Is the New Caliphate near?

Paragraph 1: At the end of last week, a major work by contemporary Islamic thinker Owamir Anjum was published on our website, the meaning of which can be summarized in two words: that the Caliphate is not an adventure, but something more or less real and beneficial for Muslims, serving the cause of their unity. Today, it can only emerge as an Islamic Union — a Muslim counterpart to the European Union and NATO.

Paragraph 2: In the same week, Turkish President Recep Tayyip Erdogan seemed to try to illustrate this idea. First, in a November 27 speech to the Economic Section of the Organization of Islamic Cooperation in Istanbul, he again called for the Muslim world to be given a voice in solving problems that affect all of humanity, and for the Muslim world itself to strive to be taken into account.

Paragraph 3: «There is no point in deluding ourselves. The non-permanent members of the UN Security Council have no influence on the decision-making process. All decisions depend on the opinion of the five permanent members of the Security Council. No decision is taken against the will of these countries.» Furthermore, noting that there is not a single Muslim country among these countries, he stressed: «This is unfair. The current world order was formed by the victorious countries at the end of the Second World War. The activities of the UN no longer meet today’s challenges.

Paragraph 4: As for the Muslim countries themselves, Erdogan called on them to «believe in their own strength and base their policies on the power of the Islamic world,» stressing that it is the lack of unity among Muslim countries that allows them to be manipulated.

Paragraph 5: Second, this week he tried to bring the ideal of unity among Muslim countries one step closer to reality. As we reported today, Turkey has signed agreements for various types of cooperation with the Government of National Unity in Libya (GNU) as the legitimate authority of the country. This agreement is interesting not only because of the parties involved, but also because of what it entails.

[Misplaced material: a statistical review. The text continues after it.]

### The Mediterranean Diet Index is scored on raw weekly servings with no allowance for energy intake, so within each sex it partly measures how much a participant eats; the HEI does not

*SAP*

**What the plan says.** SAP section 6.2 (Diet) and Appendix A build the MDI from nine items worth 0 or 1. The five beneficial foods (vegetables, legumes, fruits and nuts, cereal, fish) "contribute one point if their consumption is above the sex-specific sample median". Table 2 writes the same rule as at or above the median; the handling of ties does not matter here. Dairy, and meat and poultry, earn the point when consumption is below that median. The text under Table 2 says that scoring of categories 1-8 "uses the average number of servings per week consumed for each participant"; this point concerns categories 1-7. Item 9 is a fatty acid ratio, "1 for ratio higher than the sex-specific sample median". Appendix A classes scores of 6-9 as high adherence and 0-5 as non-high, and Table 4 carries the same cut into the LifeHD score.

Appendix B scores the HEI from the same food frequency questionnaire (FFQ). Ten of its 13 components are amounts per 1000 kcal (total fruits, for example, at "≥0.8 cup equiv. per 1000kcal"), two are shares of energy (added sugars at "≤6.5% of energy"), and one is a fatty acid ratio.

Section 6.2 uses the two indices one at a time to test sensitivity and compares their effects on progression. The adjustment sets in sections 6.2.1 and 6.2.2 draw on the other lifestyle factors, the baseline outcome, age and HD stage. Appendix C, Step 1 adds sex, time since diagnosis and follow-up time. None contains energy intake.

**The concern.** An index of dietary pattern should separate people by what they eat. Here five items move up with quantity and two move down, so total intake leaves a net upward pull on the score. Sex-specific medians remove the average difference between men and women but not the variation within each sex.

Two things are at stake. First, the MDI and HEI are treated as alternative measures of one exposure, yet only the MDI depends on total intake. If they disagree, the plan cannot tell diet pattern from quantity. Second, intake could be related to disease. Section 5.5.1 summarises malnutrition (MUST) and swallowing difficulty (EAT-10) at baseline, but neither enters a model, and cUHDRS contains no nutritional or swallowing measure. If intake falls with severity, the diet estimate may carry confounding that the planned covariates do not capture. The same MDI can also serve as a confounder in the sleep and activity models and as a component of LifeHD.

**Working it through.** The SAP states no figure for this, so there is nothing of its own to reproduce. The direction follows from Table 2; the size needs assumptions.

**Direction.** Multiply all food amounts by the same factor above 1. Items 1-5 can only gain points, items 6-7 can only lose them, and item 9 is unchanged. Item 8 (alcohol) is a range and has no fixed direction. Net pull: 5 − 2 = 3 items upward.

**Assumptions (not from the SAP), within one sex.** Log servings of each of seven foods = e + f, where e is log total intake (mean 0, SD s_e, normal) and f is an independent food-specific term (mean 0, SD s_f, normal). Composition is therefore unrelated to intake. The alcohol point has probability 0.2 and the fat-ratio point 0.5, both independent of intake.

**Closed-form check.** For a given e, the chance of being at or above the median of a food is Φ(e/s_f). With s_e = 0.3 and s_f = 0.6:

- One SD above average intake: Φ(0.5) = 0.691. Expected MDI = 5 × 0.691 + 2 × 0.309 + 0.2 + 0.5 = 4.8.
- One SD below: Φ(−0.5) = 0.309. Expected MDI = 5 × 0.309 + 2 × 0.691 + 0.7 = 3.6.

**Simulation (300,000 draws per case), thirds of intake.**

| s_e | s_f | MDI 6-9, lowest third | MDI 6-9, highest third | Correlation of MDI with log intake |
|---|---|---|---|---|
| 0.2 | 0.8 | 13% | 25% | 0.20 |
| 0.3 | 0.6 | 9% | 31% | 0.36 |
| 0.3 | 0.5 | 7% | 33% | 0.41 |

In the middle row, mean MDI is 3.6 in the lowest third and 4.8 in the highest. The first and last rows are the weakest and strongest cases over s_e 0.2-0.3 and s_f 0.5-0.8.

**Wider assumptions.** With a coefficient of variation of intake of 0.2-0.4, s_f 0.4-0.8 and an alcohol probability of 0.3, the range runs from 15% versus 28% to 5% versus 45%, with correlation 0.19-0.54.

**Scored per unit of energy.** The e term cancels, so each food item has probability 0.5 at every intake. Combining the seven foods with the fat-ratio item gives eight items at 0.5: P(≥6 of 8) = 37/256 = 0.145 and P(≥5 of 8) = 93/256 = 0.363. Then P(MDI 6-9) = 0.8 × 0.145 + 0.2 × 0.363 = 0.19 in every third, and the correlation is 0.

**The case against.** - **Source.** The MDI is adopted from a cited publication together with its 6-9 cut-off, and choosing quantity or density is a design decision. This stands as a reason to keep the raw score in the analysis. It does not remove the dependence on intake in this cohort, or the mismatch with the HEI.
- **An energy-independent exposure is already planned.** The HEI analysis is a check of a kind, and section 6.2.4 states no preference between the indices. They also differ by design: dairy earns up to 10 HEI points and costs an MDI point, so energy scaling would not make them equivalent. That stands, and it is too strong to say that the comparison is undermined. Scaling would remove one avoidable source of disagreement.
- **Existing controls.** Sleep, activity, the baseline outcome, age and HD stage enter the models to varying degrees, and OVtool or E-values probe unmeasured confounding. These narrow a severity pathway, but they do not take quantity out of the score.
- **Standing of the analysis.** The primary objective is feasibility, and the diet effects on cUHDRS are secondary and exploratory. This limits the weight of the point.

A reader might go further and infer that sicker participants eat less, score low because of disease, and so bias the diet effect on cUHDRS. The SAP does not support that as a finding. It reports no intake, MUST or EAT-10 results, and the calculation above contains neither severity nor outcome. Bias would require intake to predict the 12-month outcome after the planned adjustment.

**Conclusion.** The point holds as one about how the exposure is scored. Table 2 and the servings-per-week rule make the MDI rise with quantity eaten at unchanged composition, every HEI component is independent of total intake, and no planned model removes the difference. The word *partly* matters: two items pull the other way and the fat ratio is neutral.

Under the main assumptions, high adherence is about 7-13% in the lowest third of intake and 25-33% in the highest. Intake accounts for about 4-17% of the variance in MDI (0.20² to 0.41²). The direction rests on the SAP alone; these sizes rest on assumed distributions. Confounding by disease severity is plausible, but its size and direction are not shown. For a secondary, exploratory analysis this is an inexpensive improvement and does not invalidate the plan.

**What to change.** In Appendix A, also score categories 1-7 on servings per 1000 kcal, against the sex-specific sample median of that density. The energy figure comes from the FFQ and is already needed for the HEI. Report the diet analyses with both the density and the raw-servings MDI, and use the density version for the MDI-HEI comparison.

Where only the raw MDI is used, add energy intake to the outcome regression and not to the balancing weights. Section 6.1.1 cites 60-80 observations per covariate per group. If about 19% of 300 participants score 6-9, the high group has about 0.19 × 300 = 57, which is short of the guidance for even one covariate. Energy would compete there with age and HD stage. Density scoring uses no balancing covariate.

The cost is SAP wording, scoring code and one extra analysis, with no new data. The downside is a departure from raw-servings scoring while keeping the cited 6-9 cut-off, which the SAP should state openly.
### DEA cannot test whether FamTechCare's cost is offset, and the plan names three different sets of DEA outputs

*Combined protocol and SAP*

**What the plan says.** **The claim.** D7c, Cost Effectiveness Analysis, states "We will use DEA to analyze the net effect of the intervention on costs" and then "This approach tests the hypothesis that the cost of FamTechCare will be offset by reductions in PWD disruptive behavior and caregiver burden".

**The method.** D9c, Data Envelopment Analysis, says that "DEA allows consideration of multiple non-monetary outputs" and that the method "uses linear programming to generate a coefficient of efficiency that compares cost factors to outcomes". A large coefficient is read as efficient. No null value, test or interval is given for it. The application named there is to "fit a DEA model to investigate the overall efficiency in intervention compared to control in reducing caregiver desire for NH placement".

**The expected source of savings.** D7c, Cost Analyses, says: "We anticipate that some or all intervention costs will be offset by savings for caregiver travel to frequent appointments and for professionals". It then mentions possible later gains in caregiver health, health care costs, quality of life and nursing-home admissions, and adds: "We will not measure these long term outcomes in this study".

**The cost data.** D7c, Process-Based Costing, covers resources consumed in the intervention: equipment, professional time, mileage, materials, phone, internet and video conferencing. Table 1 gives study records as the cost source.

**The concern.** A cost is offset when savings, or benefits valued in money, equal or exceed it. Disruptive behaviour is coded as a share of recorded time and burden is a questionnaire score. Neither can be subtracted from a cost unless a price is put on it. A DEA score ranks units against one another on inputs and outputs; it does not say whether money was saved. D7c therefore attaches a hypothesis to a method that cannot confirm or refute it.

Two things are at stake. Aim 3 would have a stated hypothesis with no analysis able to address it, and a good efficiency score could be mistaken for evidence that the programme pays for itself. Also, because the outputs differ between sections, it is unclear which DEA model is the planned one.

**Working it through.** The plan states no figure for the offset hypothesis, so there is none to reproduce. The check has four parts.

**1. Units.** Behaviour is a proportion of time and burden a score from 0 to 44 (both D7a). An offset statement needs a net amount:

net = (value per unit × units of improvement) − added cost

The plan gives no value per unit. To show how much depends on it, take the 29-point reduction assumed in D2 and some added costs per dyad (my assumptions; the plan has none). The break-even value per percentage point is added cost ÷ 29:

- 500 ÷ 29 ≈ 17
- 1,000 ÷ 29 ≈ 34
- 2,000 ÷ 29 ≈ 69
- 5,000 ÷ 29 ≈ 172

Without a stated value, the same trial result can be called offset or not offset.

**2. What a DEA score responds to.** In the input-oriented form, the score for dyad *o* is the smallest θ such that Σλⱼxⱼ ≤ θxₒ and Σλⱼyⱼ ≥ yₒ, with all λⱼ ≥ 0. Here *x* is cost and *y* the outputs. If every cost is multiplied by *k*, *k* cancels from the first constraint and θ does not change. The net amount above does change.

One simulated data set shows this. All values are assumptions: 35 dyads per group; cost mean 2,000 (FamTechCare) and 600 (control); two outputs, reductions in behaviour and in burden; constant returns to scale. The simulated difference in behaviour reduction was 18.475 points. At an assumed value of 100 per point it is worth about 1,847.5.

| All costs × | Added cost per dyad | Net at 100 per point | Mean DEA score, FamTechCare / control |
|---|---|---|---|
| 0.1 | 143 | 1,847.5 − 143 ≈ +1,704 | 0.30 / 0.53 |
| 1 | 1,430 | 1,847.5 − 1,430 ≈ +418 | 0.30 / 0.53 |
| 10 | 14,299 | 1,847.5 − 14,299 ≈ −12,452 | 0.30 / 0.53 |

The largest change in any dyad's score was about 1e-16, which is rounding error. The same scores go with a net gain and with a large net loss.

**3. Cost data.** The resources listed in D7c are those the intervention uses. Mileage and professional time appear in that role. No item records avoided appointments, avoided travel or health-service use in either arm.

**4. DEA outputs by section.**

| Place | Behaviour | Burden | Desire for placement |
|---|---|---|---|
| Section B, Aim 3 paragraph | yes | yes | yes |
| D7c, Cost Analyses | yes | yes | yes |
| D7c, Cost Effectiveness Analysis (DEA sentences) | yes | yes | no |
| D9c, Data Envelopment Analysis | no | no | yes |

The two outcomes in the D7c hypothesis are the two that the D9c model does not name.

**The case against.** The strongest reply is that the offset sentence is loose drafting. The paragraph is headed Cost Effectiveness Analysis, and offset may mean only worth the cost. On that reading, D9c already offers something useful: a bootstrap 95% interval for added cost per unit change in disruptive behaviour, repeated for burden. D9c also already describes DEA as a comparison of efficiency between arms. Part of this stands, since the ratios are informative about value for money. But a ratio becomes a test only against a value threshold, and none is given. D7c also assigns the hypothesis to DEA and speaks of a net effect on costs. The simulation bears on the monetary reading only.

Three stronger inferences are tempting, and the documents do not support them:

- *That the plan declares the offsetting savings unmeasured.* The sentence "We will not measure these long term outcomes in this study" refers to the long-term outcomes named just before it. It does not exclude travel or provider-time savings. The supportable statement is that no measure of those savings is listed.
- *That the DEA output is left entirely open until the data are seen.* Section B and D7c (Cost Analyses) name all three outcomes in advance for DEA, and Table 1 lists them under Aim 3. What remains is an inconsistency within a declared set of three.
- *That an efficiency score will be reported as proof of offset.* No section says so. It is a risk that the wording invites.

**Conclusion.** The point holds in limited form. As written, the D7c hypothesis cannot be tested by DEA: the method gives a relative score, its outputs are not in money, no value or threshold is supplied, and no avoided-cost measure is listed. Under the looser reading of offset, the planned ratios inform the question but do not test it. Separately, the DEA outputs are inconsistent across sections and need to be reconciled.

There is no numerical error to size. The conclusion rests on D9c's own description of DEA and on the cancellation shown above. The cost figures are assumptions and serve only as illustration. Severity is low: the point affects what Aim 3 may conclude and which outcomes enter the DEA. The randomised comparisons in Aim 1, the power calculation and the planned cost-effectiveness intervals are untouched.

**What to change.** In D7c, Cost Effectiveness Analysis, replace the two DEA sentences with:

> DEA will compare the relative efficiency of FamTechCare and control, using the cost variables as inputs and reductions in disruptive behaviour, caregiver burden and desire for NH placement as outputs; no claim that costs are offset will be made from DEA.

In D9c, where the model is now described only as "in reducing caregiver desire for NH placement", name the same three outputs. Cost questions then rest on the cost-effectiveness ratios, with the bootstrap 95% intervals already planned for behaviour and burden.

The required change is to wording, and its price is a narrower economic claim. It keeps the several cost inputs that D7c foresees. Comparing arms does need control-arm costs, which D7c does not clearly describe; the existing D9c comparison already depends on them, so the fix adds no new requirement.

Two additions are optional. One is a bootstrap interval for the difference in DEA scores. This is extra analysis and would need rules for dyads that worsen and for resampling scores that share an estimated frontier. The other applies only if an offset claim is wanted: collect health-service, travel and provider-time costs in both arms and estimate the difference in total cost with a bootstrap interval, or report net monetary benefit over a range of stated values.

Paragraph 6: This agreement stipulates the existence of a maritime border between Turkey and Libya in the form of its eastern part, which is currently under the control of General Haftar’s forces, supported by Saudi Arabia, France and Russia. It follows that if Ankara takes this agreement seriously, it will try to remove Haftar as an obstacle to the implementation of its ambitious Mediterranean strategy.

Paragraph 7: Incidentally, in connection with this signed agreement, we cannot help but raise another issue that we have written about on several occasions, which also concerns the union of Muslims across national borders. By signing such an agreement with the GNU, which many actors are trying to undermine through Haftar’s hands, Ankara clearly assumes the obligation to support it. Unfortunately, it has not yet made such commitments to another of its allies, the Syrian rebels. Therefore, we hope that sooner or later this situation will be rectified and Ankara will sign a similar agreement with the corresponding Syrian government as the legitimate authority of that country.

Paragraph 8: On the other hand, the events that we also wrote about this week, especially the new wave of Turkish-Emirati-Saudi conflict due to the publication of an anti-Ottoman series in these countries, do not inspire optimism regarding the prospects of uniting the Muslim world. After all, no matter how we attribute the problem to the anti-Islamist regimes in these countries, a significant part of the region is their ally — the nearly 100 million people of Egypt, as long as the current junta reigns, and the same Haftar in Libya.

Paragraph 9: In other words, there is a clear division that greatly weakens the positions of Muslim countries, forcing them to spend energy fighting each other instead of uniting to solve common Muslim problems. By the way, the UAE and Saudi Arabia recently agreed to create a common cryptocurrency. So we can see that there is integration on both sides, but it is directed against each other. And as long as such internal conflicts continue to divide the Islamic world, we can only dream of an Islamic union as a new caliphate.

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